Tips for identifying decorative stones -- Fossils
Fossils are the hard remains of ancient plants and animals. The burrows, tracks and droppings (coprolites) left by animals and preserved in rocks are called trace fossils.
Bivalves are molluscs with two shells hinged together. They include cockles, mussels and oysters.
Gastropods are molluscs with a coiled shell, and include whelks and winkles.
Brachiopods, like bivalves, have two hinged shells. Most brachiopods are now extinct.
Ammonites are cephalopods and are related to the modern day squid and octapus. They normally have a coiled shell with chambers. The closely related Orthoceras and belemnites have straight shells.
Crinoids are 'sea lilies', and their round stem segments, called ossicles, usually have a hole in the middle. They are closely related to echinoids (sea urchins). Echinoid spines and shells are also found in decorative rocks.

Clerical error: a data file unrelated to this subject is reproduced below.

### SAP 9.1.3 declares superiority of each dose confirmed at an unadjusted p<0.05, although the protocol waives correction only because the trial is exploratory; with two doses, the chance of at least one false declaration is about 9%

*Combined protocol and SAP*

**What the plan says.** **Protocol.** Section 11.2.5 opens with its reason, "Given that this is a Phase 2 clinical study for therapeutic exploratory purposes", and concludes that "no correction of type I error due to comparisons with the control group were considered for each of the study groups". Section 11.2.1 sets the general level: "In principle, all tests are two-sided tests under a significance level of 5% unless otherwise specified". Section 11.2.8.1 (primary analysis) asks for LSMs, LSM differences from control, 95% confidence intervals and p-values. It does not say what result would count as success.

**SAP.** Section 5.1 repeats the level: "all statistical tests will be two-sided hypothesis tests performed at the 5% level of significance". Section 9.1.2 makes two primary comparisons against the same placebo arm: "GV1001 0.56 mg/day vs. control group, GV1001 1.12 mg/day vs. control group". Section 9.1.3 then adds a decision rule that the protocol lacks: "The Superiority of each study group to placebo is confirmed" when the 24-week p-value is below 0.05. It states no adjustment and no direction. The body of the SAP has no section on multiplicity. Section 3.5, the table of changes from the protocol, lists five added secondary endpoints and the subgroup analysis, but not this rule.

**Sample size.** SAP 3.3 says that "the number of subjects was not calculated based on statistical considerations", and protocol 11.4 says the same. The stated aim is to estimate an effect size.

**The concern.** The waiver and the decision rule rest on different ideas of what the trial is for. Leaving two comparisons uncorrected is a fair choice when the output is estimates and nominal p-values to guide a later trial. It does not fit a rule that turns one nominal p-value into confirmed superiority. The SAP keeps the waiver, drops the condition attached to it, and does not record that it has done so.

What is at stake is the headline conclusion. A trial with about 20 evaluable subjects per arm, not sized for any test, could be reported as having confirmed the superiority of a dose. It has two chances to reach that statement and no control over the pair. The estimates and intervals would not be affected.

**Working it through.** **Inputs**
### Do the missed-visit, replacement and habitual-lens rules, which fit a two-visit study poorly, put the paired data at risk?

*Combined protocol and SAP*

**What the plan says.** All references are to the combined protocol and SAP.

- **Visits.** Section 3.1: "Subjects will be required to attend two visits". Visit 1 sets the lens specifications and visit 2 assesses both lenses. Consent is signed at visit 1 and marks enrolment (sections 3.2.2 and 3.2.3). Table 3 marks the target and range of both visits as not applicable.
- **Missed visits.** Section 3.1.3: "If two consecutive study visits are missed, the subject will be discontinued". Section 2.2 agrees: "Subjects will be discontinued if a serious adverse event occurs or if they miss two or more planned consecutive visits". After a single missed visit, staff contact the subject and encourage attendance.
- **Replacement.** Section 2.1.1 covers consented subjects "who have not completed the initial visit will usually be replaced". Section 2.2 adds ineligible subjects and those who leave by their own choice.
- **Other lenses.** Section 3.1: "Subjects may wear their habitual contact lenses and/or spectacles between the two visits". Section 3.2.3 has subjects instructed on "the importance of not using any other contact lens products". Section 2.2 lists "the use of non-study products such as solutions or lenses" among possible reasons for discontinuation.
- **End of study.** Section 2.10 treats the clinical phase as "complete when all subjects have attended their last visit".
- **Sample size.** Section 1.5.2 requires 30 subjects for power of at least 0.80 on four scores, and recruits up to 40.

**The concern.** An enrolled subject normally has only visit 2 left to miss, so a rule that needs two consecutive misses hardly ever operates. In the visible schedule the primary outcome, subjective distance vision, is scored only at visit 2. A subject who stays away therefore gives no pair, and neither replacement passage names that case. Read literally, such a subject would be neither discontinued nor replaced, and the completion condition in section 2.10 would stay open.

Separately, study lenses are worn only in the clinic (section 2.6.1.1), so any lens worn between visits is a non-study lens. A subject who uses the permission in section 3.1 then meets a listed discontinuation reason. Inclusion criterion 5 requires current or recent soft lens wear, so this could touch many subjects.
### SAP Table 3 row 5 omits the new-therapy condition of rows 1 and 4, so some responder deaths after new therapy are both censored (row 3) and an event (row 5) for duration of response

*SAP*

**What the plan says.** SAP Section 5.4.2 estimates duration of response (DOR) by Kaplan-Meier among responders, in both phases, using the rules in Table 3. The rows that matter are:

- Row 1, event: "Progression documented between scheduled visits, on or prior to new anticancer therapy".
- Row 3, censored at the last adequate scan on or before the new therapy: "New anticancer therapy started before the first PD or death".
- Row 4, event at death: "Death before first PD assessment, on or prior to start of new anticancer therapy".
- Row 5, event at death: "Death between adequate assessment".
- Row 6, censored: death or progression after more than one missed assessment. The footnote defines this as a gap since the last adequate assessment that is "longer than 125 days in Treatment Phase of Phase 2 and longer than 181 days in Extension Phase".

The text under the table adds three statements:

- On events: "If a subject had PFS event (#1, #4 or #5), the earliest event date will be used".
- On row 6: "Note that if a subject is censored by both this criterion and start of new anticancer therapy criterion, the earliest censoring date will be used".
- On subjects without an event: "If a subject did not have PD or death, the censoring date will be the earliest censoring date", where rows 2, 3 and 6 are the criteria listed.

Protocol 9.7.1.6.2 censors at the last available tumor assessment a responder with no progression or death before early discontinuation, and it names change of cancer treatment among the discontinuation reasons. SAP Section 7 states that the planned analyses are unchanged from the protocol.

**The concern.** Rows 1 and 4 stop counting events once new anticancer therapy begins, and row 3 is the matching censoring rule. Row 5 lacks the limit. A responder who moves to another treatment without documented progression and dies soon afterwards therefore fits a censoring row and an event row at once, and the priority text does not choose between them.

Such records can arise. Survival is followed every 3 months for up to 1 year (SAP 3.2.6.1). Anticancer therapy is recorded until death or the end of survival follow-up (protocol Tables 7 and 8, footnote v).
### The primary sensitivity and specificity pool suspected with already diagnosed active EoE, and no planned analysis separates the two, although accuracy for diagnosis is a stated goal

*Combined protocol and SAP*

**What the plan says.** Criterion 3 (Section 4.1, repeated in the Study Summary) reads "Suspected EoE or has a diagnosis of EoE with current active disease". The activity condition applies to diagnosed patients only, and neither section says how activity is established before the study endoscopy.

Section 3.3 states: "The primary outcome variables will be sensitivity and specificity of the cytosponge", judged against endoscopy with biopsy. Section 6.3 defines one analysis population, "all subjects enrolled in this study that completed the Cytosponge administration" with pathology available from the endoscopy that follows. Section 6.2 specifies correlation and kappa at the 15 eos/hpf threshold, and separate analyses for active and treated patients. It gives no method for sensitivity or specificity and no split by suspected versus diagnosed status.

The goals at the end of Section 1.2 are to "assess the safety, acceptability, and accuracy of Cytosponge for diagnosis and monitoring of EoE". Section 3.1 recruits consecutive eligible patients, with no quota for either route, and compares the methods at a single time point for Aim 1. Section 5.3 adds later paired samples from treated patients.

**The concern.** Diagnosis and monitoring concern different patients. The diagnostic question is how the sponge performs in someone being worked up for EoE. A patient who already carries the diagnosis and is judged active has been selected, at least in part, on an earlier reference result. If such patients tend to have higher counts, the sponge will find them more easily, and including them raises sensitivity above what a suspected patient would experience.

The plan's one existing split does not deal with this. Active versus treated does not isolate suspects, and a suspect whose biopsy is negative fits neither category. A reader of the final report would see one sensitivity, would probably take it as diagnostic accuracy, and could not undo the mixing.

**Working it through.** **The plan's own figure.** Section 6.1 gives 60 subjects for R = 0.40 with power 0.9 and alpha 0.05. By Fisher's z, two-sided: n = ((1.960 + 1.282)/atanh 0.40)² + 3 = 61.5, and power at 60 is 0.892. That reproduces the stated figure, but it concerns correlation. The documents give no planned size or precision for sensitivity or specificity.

Corals are tiny organisms with hard external skeletons. They can occur singly, or in colonies that are sometimes so extensive that they form reefs. Bryozoa are also minute organisms, and some have a hard external skeleton. Sponges are another organism that form hard skeletal structures made of calcium carbonate or silica. Both bryozoa and sponges can at first sight look like coral.
Foraminifera (forams), are simple organisms that form hard shells. Most forams are very tiny planktonic creatures, but much larger forams are found in rocks of late Mesozoic and Tertiary age.
Algae are simple organisms that can form mats or mesh-like structures that trap sediments.
Trace fossils such as worm burrows, and bioturbation, where animal life has stirred up a sediment, are often visible in decorative stones